Changes in Neurocognitive Architecture in Patients with Obstructive Sleep Apnea Treated with Continuous Positive Airway Pressure

@inproceedings{Rosenzweig2016ChangesIN,
  title={Changes in Neurocognitive Architecture in Patients with Obstructive Sleep Apnea Treated with Continuous Positive Airway Pressure},
  author={Ivana Rosenzweig and Martin Glasser and William R. Crum and Matthew J. Kempton and M. Du{\vs}an Milo{\vs}evi{\'c} and Alison McMillan and Guy D. Leschziner and Veena Kumari and Peter J Goadsby and Anita K. Simonds and Steven C. R. Williams and Mary J. Morrell},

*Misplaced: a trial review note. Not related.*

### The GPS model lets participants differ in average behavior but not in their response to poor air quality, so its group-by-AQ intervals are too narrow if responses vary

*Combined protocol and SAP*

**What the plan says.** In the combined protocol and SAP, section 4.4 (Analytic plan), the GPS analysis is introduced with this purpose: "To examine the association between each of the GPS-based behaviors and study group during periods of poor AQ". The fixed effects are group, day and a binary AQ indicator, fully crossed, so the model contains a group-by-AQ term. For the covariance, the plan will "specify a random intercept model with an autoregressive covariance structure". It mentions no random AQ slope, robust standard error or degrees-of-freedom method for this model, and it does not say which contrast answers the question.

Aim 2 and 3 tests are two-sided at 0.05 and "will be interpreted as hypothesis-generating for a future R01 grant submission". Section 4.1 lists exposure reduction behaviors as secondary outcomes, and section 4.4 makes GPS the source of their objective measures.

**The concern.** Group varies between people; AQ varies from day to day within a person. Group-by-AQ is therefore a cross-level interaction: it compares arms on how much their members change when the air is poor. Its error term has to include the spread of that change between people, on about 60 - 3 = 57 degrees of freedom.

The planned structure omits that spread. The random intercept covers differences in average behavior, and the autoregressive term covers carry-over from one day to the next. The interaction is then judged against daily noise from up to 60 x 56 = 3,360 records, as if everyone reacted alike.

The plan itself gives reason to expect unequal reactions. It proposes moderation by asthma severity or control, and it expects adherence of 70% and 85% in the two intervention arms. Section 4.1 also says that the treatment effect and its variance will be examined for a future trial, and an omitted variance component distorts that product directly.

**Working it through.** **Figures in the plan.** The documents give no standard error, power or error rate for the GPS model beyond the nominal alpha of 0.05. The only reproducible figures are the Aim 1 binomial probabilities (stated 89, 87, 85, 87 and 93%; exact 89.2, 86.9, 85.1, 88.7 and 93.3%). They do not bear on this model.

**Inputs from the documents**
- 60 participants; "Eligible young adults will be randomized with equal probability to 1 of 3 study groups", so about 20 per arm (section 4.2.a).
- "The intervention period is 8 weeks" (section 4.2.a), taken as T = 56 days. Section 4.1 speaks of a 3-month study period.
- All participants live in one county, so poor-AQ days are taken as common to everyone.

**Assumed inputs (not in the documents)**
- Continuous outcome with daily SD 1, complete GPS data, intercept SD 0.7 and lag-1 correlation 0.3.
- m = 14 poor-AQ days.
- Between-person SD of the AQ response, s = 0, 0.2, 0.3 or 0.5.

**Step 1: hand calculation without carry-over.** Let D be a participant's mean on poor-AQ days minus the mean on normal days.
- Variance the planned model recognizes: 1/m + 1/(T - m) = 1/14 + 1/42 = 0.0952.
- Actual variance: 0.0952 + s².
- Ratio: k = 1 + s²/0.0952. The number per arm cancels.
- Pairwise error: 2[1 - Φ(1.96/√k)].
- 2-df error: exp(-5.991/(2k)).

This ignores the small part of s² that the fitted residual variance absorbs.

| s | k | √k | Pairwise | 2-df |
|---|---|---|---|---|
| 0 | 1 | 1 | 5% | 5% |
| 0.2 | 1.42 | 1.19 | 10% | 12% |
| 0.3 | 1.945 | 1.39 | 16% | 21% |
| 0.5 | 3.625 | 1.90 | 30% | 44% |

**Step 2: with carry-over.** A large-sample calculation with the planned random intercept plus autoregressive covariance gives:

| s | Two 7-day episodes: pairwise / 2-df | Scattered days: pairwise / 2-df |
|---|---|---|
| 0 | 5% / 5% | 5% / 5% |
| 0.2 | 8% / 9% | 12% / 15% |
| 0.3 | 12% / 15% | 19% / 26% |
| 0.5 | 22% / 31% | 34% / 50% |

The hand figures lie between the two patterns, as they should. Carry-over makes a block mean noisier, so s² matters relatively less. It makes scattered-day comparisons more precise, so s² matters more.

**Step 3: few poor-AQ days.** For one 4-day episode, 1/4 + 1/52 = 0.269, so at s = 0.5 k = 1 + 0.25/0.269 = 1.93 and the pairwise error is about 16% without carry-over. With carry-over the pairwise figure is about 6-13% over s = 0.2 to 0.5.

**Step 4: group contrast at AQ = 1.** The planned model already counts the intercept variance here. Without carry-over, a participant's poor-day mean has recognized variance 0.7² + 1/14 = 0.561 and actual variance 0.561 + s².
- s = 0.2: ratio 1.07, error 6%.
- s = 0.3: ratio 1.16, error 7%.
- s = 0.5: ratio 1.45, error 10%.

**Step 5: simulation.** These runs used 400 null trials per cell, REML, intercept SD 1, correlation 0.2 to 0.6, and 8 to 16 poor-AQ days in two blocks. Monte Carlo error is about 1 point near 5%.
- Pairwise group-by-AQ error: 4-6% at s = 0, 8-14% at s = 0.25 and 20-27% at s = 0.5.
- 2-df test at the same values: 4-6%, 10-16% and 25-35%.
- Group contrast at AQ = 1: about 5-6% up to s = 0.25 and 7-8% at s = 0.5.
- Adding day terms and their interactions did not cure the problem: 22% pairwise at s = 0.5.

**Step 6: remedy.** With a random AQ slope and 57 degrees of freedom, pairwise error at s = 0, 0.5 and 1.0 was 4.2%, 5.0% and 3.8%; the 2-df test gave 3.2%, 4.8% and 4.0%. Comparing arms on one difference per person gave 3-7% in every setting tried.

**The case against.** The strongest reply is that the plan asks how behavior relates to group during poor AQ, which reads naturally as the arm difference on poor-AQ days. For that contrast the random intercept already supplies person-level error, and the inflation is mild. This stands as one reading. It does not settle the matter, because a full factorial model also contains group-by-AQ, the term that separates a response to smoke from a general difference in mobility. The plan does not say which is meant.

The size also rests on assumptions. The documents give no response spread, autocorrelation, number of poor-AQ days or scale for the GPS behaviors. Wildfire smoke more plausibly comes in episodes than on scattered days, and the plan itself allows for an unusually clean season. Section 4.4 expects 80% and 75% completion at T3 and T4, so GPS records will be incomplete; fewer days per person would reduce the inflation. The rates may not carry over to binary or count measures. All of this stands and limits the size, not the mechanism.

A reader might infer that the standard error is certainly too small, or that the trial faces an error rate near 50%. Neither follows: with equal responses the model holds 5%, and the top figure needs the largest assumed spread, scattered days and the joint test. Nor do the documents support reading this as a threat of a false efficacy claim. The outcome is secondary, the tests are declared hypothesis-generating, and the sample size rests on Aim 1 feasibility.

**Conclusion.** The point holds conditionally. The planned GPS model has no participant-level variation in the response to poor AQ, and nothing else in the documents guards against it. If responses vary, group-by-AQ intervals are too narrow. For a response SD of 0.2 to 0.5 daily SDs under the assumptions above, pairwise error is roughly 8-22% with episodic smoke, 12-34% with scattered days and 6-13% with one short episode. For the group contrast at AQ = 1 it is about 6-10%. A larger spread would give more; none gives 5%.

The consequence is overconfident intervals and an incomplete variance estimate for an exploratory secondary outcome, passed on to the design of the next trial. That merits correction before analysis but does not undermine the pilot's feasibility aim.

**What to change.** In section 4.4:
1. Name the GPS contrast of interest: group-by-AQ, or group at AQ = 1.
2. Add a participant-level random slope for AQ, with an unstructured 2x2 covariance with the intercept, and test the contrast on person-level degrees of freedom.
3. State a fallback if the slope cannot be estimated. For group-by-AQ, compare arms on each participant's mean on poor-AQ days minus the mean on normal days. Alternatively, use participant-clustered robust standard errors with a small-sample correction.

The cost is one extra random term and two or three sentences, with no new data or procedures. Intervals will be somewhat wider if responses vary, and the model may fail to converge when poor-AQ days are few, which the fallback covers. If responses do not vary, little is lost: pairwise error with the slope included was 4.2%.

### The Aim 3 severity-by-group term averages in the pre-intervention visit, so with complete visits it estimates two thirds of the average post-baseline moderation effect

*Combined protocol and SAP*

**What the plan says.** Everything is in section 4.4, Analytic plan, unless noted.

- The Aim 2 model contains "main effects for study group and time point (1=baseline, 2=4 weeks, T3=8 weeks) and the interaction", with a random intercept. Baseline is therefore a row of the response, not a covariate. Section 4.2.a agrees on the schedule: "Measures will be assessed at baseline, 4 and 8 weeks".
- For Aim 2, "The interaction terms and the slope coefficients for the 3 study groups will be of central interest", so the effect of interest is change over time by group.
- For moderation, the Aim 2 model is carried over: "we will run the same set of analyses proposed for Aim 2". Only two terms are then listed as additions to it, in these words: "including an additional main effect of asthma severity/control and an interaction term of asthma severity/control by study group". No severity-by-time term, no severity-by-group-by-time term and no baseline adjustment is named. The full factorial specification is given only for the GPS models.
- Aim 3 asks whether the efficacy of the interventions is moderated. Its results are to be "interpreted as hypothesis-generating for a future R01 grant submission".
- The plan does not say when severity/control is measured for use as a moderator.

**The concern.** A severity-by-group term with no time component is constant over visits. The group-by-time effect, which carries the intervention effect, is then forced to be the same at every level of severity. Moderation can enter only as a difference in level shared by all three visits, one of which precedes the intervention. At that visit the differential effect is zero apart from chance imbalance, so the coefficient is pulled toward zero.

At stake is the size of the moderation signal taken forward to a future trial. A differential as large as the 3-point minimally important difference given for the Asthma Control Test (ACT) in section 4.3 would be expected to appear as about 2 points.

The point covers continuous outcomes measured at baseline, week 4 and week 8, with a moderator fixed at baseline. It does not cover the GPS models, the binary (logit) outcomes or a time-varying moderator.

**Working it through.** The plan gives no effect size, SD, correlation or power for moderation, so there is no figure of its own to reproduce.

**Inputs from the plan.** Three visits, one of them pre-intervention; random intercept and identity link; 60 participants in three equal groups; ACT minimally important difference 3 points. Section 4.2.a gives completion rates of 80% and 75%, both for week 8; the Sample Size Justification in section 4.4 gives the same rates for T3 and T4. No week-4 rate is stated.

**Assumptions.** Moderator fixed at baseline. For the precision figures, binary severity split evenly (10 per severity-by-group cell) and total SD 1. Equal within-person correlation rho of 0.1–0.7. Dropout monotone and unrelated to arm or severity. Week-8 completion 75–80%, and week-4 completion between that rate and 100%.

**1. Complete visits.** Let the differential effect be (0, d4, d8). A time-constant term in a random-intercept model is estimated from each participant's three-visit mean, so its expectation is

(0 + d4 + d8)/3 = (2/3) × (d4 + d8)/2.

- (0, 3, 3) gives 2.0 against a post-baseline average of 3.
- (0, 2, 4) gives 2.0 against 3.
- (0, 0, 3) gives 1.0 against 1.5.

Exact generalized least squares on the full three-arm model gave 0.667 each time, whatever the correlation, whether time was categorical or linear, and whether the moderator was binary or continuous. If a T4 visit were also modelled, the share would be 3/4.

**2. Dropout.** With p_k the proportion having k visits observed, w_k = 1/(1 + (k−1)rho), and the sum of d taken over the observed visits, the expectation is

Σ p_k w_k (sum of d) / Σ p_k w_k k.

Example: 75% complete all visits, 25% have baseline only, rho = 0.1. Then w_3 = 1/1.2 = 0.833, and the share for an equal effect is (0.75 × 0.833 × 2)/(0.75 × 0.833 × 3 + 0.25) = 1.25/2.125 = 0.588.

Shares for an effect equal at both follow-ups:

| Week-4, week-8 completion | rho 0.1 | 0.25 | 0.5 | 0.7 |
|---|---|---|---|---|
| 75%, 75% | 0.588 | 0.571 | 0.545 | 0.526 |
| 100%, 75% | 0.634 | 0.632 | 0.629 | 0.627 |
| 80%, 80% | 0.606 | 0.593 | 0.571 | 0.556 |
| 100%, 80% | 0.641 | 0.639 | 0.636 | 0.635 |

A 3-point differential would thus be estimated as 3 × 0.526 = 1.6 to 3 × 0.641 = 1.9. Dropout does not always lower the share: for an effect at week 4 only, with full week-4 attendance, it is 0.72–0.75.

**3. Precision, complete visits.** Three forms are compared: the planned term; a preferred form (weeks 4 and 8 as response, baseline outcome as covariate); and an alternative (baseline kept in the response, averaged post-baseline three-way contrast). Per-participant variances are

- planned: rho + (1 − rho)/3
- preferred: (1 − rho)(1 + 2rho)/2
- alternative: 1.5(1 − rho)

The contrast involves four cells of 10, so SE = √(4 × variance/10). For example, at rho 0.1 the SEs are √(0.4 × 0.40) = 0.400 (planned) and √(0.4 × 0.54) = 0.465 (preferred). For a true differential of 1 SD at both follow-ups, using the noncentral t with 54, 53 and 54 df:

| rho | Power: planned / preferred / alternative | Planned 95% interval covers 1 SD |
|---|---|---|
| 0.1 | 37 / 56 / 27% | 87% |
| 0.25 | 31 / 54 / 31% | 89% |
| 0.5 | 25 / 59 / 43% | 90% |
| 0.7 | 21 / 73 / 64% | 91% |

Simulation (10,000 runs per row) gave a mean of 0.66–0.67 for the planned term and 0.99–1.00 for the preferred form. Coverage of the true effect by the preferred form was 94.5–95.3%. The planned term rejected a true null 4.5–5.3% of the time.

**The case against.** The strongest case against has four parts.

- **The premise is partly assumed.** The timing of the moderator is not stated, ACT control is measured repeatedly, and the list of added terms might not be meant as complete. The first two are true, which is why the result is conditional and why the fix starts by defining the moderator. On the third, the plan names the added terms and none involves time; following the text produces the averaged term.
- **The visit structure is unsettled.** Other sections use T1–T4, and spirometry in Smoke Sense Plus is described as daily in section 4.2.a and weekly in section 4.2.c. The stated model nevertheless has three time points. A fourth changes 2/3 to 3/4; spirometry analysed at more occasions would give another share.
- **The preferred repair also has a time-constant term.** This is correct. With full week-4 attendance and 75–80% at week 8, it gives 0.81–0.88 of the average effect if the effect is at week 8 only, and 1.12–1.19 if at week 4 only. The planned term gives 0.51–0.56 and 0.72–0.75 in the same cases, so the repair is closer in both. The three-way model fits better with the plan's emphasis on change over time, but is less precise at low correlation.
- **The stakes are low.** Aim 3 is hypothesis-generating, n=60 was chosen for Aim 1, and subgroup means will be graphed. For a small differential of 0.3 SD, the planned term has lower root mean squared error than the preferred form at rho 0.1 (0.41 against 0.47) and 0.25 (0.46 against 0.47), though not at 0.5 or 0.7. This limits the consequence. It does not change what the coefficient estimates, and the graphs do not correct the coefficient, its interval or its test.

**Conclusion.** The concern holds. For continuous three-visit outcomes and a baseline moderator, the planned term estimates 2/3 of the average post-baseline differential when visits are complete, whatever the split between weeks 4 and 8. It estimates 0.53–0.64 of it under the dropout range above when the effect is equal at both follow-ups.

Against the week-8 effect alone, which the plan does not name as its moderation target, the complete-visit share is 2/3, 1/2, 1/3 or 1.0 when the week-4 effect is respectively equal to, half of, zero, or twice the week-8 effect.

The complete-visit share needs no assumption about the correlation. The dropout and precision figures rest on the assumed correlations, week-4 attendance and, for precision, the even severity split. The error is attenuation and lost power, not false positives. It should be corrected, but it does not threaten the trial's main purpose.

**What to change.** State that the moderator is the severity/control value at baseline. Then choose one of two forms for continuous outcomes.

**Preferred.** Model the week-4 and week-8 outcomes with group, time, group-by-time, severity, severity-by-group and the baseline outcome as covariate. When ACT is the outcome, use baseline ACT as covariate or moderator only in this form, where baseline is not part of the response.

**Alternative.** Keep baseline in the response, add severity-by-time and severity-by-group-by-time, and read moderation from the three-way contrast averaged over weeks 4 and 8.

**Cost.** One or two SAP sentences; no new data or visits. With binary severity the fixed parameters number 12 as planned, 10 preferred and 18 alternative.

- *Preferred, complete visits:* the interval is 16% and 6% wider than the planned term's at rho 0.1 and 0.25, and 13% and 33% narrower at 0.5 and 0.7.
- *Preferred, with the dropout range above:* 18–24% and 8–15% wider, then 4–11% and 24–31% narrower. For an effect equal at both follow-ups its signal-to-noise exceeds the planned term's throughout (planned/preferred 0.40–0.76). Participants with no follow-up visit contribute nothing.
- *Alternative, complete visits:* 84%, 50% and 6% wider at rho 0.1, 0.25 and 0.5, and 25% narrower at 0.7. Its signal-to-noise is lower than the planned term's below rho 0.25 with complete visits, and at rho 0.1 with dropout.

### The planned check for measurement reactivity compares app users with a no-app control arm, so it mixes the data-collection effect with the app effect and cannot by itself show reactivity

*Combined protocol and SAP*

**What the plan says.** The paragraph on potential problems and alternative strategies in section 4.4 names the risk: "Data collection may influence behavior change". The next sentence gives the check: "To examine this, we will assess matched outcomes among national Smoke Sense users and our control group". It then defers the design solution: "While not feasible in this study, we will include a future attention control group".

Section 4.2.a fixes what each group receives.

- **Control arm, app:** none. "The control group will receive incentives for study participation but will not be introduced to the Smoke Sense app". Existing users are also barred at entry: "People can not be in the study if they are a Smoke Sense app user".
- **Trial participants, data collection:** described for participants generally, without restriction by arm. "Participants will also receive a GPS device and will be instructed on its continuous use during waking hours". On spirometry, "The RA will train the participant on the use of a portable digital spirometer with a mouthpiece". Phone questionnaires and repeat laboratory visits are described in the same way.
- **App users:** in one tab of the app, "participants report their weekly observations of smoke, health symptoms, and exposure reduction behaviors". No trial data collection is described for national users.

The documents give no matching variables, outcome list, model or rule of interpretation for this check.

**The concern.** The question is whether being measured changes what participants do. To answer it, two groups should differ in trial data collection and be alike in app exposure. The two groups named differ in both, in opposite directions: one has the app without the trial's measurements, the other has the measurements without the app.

booktitle={EBioMedicine},
  year={2016}
}
BACKGROUND Obstructive sleep apnea (OSA) is a chronic, multisystem disorder that has a bidirectional relationship with several major neurological disorders, including Alzheimer's dementia. Treatment with Continuous Positive Airway Pressure (CPAP) offers some protection from the effects of OSA, although it is still unclear which populations should be targeted, for how long, and what the effects of treatment are on different organ systems. We investigated whether cognitive improvements can be… CONTINUE READING

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